Didn't know that!

    I am familiar with adjusting contrast using Curves in Photoshop, where the idea is to make the slope of the curve steeper where more contrast is needed in the image. This is usually done by adding a top anchor point, which is moved upward; and a bottom anchor point, which is moved downward: the section in between will then be steeper (have greater contrast), but the sections on the outside of the anchor points will be flatter and this creates an "S" curve that you might have heard mentioned with reference to adjusting contrast using Curves.
    Last edited by John Morton; 15th September 2012 at 08:08 PM.

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    Re: What is the purpose of tone compensation?

    I also don't remember ever seeing it described as tone compensation. Maybe I misunderstand, but it doesn't seem like an accurate term; what is being compensated? Compensation for what? I wonder if a more accurate description would be simply tone adjustment or tone curves, especially considering that the process involves using the Curves tool.

    By the way, that article mentions that Photoshop Elements has no Curves tool. The Curves tool was present in version 1 of the software and I'm sure ever since then, so it makes me wonder what else might be a bit inaccurate in that article.

  9. #9
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    Re: What is the purpose of tone compensation?

    Quote Originally Posted by Mike Buckley View Post

    By the way, that article mentions that Photoshop Elements has no Curves tool. The Curves tool was present in version 1 of the software and I'm sure ever since then, so it makes me wonder what else might be a bit inaccurate in that article.
    Yes the article also mentions Photoshop 7 (which preceded the Creative Suite releases, now at Version 6) Nikon Capture 3, since superseded by Nikon Capture NX 2; so I think that the article must be around a decade out-of-date.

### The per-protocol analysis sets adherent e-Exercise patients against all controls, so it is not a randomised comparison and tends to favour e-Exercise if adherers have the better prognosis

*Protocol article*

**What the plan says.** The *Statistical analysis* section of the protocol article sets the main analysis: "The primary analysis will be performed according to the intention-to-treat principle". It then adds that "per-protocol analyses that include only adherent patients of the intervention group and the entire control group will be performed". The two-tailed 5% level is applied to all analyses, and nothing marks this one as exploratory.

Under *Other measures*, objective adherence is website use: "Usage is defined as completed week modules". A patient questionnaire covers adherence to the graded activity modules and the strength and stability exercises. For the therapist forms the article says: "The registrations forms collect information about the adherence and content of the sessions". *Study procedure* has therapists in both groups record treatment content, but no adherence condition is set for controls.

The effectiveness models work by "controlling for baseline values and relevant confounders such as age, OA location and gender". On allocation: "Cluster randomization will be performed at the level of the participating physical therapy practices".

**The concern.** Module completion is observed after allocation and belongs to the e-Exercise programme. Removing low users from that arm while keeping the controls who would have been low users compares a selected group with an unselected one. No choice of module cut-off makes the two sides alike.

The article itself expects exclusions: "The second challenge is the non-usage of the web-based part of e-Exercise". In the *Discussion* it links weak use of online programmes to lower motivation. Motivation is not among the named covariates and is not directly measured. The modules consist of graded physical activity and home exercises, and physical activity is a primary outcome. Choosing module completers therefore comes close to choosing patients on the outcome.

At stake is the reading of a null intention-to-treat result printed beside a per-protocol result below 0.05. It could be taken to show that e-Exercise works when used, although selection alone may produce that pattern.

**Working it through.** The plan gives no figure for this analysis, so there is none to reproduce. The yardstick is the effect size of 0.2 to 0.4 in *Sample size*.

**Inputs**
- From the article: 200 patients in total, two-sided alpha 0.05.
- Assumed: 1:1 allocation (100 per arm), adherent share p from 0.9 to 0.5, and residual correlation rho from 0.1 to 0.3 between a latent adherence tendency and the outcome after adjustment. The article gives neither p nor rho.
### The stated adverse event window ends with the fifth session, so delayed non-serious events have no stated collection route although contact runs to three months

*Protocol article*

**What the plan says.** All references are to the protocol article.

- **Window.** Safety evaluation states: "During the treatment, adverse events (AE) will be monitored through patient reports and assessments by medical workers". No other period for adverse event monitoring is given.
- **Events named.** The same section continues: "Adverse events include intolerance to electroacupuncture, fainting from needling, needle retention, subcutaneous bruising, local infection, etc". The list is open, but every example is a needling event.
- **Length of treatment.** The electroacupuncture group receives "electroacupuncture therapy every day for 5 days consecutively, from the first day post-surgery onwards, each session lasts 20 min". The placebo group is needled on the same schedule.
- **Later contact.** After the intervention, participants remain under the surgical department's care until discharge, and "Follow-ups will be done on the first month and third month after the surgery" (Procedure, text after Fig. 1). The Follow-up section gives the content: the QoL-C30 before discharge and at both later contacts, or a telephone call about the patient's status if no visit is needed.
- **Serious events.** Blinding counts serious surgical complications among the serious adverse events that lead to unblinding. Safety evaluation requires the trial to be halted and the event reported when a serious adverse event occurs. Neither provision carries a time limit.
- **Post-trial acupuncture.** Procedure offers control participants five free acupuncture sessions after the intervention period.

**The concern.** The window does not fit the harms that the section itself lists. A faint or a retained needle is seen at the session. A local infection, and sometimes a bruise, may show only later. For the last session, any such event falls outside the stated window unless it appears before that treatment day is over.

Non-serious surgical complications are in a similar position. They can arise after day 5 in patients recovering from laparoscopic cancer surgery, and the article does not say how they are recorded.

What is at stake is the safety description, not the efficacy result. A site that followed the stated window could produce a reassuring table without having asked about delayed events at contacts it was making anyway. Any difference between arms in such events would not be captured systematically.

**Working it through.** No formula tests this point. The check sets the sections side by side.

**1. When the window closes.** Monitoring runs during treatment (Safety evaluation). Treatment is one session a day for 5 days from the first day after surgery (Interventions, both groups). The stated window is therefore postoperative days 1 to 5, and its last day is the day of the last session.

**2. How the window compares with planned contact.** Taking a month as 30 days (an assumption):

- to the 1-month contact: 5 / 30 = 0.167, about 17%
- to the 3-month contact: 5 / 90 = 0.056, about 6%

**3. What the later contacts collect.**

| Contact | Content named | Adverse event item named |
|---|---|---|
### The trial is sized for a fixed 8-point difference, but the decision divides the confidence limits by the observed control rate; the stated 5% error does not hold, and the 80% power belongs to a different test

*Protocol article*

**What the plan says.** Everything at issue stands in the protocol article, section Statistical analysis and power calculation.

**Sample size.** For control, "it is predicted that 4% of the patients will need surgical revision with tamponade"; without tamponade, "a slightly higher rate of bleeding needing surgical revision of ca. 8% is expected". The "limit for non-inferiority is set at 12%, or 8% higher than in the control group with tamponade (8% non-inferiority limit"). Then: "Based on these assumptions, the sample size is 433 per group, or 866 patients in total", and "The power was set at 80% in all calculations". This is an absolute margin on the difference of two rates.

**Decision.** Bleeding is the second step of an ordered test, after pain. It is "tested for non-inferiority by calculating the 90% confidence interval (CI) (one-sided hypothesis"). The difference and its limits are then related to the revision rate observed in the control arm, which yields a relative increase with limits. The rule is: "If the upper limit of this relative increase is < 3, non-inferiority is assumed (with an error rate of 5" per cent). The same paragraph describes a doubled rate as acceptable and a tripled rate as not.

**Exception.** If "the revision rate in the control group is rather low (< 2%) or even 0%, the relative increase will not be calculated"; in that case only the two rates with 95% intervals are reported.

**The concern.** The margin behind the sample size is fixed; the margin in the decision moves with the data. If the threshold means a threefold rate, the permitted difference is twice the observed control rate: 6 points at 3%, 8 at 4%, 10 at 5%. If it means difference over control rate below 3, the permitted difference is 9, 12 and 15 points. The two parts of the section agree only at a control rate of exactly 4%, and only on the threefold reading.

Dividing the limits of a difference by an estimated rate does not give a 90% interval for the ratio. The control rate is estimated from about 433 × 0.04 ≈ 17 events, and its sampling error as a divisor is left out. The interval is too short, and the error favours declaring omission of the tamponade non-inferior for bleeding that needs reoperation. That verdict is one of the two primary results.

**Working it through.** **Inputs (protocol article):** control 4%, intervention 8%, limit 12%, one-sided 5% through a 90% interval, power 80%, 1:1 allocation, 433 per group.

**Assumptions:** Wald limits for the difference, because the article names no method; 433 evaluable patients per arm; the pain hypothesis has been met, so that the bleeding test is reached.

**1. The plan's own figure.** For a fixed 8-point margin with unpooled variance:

10. #10
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    Re: What is the purpose of tone compensation?

    Thank you so much John! Now I understand perfectly what I am adjusting in camera... and now that I know I will experiment a little more...

  11. #11
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    Low Contrast tone compensation

    Thank you, Christina, for bringing this subject up! I wasn't aware that this setting was available and now I am going to look into it myself.

    The most recent versions of FDR Tools, which I use for HDR processing, have the option of using a negative contrast value when tone mapping. I have played with that a bit, and like you have found the effect of negative contrast very pleasing:

    What is the purpose of tone compensation?

    What I really find exciting about being able to use negative contrast in camera is the fact that one of my favorite film types was a low contrast film (Fujicolor NPS 160 ASA Low Contrast Film). It was (is) favored by wedding photographers because the low contrast formulation is very, very good at differentiating subtle shades of white from each other (bridal dresses etc.); but myself, I have as much interest in wedding photography as I do in herding cats. Where I use to really enjoy using low contrast film was in wildflower photography, such as with these apple blossoms at sunrise:

    What is the purpose of tone compensation?

    ... so now that I know my camera can be set for low contrast imaging, I am definitely going to be trying that out!